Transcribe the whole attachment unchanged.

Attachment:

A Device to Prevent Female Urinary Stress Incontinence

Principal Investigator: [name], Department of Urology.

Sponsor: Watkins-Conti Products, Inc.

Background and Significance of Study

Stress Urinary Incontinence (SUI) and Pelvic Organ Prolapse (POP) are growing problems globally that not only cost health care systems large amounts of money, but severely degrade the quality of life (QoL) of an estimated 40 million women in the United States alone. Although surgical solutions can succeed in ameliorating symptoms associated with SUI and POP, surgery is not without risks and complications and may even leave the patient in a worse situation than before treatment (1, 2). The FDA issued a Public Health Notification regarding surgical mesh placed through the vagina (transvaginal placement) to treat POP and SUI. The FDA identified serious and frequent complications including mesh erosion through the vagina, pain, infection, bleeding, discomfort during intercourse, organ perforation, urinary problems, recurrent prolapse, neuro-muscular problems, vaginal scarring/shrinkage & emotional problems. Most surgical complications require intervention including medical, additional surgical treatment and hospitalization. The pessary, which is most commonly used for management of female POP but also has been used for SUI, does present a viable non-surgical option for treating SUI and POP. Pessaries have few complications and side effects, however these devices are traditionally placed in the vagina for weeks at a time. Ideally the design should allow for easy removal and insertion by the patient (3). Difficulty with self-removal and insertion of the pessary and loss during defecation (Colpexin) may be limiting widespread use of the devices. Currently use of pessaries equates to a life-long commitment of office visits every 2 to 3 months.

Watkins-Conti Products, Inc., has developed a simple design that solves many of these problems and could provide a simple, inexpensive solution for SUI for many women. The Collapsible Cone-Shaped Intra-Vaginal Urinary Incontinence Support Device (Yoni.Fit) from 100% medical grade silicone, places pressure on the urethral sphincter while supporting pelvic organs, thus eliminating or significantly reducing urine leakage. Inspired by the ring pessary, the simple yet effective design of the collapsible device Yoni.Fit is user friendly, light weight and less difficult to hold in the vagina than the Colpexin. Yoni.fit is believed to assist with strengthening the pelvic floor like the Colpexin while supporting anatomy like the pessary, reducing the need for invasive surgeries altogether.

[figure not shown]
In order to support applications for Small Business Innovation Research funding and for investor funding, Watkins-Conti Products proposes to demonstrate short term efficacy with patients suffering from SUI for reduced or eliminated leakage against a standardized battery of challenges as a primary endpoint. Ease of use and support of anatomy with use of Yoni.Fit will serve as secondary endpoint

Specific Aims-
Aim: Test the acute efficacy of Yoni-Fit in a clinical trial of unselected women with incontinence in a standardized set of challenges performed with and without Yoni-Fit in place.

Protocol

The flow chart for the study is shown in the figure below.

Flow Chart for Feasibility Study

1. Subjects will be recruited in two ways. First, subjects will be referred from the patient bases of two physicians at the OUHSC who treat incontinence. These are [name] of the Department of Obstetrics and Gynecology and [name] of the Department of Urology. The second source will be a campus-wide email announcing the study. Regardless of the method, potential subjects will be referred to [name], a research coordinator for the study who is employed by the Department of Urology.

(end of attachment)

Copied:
A Device to Prevent Female Urinary Stress Incontinence

Principal Investigator: [name], Department of Urology.

Sponsor: Watkins-Conti Products, Inc.

Background and Significance of Study

Stress Urinary Incontinence (SUI) and Pelvic Organ Prolapse (POP) are growing problems globally that not only cost health care systems large amounts of money, but severely degrade the quality of life (QoL) of an estimated 40 million women in the United States alone. Although surgical solutions can succeed in ameliorating symptoms associated with SUI and POP, surgery is not without risks and complications and may even leave the patient in a worse situation than before treatment (1, 2). The FDA issued a Public Health Notification regarding surgical mesh placed through the vagina (transvaginal placement) to treat POP and SUI. The FDA identified serious and frequent complications including mesh erosion through the vagina, pain, infection, bleeding, discomfort during intercourse, organ perforation, urinary problems, recurrent prolapse, neuro-muscular problems, vaginal scarring/shrinkage & emotional problems. Most surgical complications require intervention including medical, additional surgical treatment and hospitalization. The pessary, which is most commonly used for management of female POP but also has been used for SUI, does present a viable non-surgical option for treating SUI and POP. Pessaries have few complications and side effects, however these devices are traditionally placed in the vagina for weeks at a time. Ideally the design should allow for easy removal and insertion by the patient (3). Difficulty with self-removal and insertion of the pessary and loss during defecation (Colpexin) may be limiting widespread use of the devices. Currently use of pessaries equates to a life-long commitment of office visits every 2 to 3 months.

Watkins-Conti Products, Inc., has developed a simple design that solves many of these problems and could provide a simple, inexpensive solution for SUI for many women. The Collapsible Cone-Shaped Intra-Vaginal Urinary Incontinence Support Device (Yoni.Fit) from 100% medical grade silicone, places pressure on the urethral sphincter while supporting pelvic organs, thus eliminating or significantly reducing urine leakage. Inspired by the ring pessary, the simple yet effective design of the collapsible device Yoni.Fit is user friendly, light weight and less difficult to hold in the vagina than the Colpexin. Yoni.fit is believed to assist with strengthening the pelvic floor like the Colpexin while supporting anatomy like the pessary, reducing the need for invasive surgeries altogether.

[figure not shown]
In order to support applications for Small Business Innovation Research funding and for investor funding, Watkins-Conti Products proposes to demonstrate short term efficacy with patients suffering from SUI for reduced or eliminated leakage against a standardized battery of challenges as a primary endpoint. Ease of use and support of anatomy with use of Yoni.Fit will serve as secondary endpoint

Specific Aims-
Aim: Test the acute efficacy of Yoni-Fit in a clinical trial of unselected women with incontinence in a standardized set of challenges performed with and without Yoni-Fit in place.

Protocol

The flow chart for the study is shown in the figure below.

Flow Chart for Feasibility Study

1. Subjects will be recruited in two ways. First, subjects will be referred from the patient bases of two physicians at the OUHSC who treat incontinence. These are [name] of the Department of Obstetrics and Gynecology and [name] of the Department of Urology. The second source will be a campus-wide email announcing the study. Regardless of the method, potential subjects will be referred to [name], a research coordinator for the study who is employed by the Department of Urology.